Written Accent Marks (Tildes)
What are all those little "accents" in Spanish for? Tildes (written accent marks) let the reader know where to place the intonation when a rule is broken. Without the tilde, we would just have to guess like we do in English:
For example: I love that record. vs. He loves to record music.
When to Use an Accent
There are lots of heteronyms, or words that are written identically but have different pronunciation, like record in English and the rules for pronunciation are a little vague. But not in Spanish! Knowing the four categories of words makes positioning the tilde super easy. There are only two rules if you already know your word stress rules.
Basic Intonation Rules
1. If the stress is on the last syllable (aguda) and the word ends in a vowel, -n, or -s, it must have a tilde.
2. If the stress is on the penultimate syllable (grave) and the word ends in a consonant other than -n or -s, it must have a tilde.
Expanded Intonation Rules
If you don't know what agudas, graves, esdrújulas and sobresdrújulas are, you can read our article on word stress, or continue reading below.
1. Words that end in a vowel, an -n, or an -s will be stressed on the second to last (penultimate) syllable and will not have a tilde.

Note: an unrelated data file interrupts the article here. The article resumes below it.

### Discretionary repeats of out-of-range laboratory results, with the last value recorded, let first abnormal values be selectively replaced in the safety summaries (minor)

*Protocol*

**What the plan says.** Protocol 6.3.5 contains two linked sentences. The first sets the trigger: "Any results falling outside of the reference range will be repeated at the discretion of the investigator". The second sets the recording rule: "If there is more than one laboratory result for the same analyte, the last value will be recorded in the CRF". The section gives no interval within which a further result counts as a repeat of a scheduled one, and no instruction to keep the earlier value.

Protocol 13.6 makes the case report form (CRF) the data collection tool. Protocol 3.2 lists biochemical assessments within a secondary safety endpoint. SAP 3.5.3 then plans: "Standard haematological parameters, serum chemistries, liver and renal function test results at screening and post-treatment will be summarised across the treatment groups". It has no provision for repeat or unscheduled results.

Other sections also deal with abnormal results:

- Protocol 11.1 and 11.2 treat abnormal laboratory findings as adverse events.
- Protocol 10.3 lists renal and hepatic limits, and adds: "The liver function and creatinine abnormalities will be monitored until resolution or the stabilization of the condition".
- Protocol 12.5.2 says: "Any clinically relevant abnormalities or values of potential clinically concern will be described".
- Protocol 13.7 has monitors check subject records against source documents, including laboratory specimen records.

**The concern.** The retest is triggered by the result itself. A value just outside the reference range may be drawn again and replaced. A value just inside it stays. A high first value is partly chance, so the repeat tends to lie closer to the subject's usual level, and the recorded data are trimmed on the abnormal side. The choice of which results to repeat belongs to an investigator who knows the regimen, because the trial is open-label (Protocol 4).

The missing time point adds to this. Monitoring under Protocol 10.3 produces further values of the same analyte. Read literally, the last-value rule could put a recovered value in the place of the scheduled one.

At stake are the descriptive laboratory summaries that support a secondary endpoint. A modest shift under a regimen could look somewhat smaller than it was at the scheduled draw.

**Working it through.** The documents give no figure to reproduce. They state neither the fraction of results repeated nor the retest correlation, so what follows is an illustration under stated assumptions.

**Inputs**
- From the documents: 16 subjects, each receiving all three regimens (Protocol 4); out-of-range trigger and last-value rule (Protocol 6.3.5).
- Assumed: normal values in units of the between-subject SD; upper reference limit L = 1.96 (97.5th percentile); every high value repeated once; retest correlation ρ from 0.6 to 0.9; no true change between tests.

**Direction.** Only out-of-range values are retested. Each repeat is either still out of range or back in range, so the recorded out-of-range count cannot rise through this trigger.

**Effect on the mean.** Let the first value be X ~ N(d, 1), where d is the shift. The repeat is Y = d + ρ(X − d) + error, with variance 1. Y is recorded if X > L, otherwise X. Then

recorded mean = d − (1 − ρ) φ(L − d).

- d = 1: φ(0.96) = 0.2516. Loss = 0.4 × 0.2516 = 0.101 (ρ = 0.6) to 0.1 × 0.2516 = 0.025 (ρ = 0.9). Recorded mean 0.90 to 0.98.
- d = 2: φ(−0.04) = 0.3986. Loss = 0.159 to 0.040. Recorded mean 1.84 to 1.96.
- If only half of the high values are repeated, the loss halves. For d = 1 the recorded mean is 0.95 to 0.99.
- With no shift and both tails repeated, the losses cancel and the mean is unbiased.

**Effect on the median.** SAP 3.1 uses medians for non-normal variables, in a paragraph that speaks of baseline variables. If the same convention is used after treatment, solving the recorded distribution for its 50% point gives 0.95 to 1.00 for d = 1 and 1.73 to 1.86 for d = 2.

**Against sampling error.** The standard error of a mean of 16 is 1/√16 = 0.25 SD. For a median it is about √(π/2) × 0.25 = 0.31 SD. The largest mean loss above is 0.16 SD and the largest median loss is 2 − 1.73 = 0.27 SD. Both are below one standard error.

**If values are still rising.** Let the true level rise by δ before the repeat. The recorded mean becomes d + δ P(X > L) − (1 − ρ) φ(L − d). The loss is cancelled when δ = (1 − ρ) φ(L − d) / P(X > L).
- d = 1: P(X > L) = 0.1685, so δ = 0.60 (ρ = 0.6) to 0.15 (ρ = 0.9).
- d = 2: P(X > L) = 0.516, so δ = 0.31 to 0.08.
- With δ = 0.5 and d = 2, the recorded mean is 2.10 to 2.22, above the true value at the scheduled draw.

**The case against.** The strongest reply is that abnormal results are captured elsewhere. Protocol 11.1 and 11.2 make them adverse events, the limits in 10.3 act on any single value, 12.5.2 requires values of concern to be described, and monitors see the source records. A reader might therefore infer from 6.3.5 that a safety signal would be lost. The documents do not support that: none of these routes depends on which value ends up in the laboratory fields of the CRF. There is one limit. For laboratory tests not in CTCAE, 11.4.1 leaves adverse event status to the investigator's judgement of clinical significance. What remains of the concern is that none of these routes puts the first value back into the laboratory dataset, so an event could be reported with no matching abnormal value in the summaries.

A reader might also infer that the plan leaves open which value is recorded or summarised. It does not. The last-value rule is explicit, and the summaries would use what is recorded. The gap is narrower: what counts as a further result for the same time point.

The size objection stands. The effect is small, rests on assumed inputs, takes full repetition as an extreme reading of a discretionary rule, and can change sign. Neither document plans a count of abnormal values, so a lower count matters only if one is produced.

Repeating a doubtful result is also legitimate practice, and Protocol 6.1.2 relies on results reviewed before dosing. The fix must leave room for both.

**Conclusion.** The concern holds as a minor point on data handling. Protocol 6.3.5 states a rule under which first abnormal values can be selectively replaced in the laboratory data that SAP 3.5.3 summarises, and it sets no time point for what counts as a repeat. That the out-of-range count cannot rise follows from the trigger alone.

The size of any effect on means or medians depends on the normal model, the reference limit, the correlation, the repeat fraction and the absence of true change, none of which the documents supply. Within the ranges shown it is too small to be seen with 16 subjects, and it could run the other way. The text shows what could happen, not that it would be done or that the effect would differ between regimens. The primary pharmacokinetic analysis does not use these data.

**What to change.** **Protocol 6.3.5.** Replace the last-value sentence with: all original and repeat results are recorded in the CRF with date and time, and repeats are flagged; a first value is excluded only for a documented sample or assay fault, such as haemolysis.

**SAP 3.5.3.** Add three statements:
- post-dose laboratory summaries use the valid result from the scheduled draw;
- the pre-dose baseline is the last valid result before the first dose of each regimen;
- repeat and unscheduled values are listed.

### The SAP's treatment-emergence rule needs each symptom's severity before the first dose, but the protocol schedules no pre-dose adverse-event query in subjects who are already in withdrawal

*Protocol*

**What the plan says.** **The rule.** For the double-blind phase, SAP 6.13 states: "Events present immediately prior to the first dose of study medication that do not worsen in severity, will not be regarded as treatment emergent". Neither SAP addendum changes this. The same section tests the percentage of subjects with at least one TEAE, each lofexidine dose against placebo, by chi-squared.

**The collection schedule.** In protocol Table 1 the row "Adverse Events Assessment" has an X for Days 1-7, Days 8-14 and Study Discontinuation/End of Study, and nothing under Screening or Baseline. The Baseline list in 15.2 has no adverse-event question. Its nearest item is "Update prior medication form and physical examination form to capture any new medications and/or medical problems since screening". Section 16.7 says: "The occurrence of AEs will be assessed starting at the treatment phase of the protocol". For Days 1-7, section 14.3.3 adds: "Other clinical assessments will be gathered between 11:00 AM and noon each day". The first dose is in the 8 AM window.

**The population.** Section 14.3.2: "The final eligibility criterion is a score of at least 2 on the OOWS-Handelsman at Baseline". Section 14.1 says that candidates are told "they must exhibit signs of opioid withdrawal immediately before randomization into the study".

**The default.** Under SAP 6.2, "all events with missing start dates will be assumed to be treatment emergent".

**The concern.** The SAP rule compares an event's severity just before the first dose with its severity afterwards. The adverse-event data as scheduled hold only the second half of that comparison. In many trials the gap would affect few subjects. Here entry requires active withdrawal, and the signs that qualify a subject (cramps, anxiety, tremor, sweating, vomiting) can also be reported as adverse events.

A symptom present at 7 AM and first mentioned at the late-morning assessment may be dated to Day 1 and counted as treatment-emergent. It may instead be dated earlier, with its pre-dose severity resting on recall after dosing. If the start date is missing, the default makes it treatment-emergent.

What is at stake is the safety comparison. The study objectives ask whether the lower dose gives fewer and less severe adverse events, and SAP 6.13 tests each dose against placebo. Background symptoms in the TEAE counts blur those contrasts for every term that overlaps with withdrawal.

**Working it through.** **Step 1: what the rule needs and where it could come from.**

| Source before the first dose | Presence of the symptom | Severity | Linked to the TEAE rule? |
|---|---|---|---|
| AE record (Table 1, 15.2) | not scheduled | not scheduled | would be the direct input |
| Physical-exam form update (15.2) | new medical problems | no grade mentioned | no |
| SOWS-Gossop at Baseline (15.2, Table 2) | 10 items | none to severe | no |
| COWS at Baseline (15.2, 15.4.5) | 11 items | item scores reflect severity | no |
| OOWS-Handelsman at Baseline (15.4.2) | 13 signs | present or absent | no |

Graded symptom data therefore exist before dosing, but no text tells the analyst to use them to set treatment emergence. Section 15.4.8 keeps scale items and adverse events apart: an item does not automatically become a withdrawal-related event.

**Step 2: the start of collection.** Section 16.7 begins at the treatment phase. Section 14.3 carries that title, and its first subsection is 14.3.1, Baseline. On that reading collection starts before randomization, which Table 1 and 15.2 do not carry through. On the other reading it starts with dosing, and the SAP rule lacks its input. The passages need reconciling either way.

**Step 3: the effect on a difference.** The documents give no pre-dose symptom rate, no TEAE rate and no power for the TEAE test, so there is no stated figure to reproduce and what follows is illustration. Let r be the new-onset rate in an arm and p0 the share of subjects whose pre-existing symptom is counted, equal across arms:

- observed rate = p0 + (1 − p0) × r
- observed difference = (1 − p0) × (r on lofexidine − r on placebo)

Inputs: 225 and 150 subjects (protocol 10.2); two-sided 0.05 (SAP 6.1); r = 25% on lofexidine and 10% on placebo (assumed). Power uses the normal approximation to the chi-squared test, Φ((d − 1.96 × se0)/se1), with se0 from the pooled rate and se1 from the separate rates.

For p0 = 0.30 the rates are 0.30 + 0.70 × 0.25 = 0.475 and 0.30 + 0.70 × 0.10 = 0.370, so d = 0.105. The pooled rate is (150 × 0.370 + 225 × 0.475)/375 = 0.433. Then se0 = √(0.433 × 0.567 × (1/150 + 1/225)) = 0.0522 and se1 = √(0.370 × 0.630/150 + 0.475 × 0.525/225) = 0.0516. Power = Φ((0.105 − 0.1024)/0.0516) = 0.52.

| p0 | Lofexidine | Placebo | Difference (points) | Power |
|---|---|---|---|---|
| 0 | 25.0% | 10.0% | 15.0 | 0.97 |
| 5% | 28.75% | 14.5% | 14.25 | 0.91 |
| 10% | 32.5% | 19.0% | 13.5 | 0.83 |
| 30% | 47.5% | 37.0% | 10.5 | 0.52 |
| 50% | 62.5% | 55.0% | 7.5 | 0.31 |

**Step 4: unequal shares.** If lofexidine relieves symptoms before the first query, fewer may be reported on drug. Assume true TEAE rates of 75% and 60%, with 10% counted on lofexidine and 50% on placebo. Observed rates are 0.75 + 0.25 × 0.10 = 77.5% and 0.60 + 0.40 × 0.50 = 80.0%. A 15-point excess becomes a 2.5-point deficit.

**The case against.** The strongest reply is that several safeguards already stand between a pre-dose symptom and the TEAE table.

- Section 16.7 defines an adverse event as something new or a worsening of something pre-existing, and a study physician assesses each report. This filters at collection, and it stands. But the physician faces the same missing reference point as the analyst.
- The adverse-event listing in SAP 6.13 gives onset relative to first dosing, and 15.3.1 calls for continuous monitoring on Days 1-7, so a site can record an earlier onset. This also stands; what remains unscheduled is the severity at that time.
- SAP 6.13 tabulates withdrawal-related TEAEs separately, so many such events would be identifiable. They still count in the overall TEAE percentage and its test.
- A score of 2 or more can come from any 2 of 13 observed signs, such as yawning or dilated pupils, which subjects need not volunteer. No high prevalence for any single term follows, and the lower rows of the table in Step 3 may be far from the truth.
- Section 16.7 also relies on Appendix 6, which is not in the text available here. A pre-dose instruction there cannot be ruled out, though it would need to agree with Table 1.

2. Words that end in a consonant other than -n or -s will be stressed on the last syllable and will not have a tilde.
3. If a word violates either of these two rules, it will need a tilde to show the reader where to pronounce the word.
4. Also, if a word is stressed on any syllable other than the last or second to last, it will always require a tilde.
Now, if you've ever taken a language course before, you know there are always (dreaded word) exceptions to the rules. Spanish has fewer exceptions than a lot of languages. These are all here because the tilde differentiates two words that are spelled and pronounced the same way, but mean different things. It's all obvious in context, but when writing things out, it's nice to have the extra little signal up there.
All interrogative (question) words have a written accent to signal that someone is asking a question and not just making a statement.
There are also several other words that "just have" accents to differentiate them from other similar words. The tilde makes a big difference when written, but in speech, although they share the same sounds, the one with the tilde is pronounced with more stress.